A few kilometers further down is Hraunfossar, which can only really be enjoyed if you hike down into the canyon, as it is a lava field covered by hundreds of small waterfalls. It looses the effect somewhat from the distance, however the canyon itself remains just as impressive and you get a good view onto the Rettarfoss, another big waterfall of Jökulsá á Fjöllum. After having taken in the beautiful panorama and having regretted the fact that we did not have the time to descend into the canyon appropriately we continued on towards Dettifoss.
Shortly before Dettifoss the landscape turns very barren. Barely anything grows anymore. In the midst of this barren landscape is a small trail that leads towards the Hafragilsfoss, “yet another waterfall”.
The waterfall in itself, while beautiful and impressive, does not particularly stand out among the waterfalls of Jökulsá á Fjöllum. What does stand out, however, are the small sidearms in which the water comes to a stand still and the black sand that is giving the Jökulsá á Fjöllum its dark grey colour can sink to the ground. The water then reveals its beautiful dark turquoise colour!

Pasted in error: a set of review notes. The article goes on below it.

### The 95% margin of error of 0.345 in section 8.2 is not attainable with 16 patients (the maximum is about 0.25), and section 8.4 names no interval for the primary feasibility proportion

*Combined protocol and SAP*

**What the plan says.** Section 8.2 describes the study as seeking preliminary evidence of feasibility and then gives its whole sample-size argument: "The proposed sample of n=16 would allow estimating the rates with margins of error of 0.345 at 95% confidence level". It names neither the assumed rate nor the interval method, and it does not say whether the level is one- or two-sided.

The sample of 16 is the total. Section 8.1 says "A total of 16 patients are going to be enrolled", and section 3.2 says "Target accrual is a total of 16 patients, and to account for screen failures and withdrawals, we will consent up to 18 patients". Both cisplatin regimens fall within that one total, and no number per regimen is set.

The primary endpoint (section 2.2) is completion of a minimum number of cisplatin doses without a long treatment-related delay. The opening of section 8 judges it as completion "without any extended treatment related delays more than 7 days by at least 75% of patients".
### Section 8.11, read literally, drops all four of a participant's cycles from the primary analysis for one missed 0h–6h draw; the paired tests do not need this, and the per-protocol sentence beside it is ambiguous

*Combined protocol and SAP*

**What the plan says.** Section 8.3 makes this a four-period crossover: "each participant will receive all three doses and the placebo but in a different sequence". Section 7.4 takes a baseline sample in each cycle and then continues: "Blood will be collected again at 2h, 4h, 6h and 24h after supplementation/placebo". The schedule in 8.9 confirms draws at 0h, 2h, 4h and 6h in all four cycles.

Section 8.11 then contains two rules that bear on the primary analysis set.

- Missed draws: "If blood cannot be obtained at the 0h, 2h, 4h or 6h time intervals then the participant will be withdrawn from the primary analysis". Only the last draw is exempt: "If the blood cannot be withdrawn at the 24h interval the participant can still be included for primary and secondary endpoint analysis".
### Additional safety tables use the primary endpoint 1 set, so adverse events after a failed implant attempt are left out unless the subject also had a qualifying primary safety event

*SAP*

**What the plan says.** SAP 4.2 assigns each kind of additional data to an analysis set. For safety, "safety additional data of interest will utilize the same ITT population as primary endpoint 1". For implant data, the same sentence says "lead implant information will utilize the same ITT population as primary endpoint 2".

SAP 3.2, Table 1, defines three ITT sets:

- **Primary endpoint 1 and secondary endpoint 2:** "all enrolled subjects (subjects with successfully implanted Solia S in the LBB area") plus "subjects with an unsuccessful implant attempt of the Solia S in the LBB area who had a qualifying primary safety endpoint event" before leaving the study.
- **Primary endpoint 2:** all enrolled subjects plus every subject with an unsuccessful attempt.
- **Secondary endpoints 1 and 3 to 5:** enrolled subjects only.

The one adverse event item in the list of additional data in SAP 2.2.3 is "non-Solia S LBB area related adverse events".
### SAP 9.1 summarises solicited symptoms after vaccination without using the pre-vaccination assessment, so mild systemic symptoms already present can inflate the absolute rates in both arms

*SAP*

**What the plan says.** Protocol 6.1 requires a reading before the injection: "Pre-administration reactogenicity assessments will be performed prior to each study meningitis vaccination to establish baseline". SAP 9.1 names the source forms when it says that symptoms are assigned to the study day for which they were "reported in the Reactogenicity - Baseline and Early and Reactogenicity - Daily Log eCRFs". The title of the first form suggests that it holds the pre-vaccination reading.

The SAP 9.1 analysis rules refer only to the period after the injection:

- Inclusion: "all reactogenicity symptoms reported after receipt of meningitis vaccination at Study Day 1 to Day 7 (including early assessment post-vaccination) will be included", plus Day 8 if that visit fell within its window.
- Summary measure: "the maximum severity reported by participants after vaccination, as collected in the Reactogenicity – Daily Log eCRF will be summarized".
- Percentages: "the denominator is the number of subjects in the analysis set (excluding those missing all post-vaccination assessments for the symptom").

The final stop for that day was the Dettifoss, or to be more precise Dettifoss and Selfoss, two waterfalls. I had looked forward to seeing the Dettifoss, it is supposed to be the largest waterfall in Europe and almost 200.000 liters of water plunge down into the depth every second. However we arrived simultaneously with two buses full of Chinese tourists which all headed towards Dettifoss. For the rest of the day we had been almost by ourselves and we did not want our experience to be diminished by visiting in a big group, so we set out to see Selfoss first. Selfoss is a lovely waterfall that falls down a v-shaped canyon. When you look at it from the top, it just looks as if the water vanishes into the ground. The mist created by the plummeting water hides most of the waterfall when you look at it from the front and is constantly creating new rainbows .
After having given the crowd enough time to move on, we slowly set out towards the Dettifoss. By the time we got there it had already started raining again. This didn’t matter so much however, since we were already standing in the mist of the Dettifoss which was making us much wetter than the rain would have. I was simply mesmerized by the amount of water falling and the continuity of the shapes you could see in the water, the noise of the water rushing downwards and ultimately crashing. I found it to be very hypnotic. But even the most hypnotic event can not compete with getting wet and cold and after taking in a bit more of the overall scenery and not just staring at the water masses we started our way back towards the car, which had already been preheated, thanks to a caring mum, that did not want to get wet and had returned earlier than we did.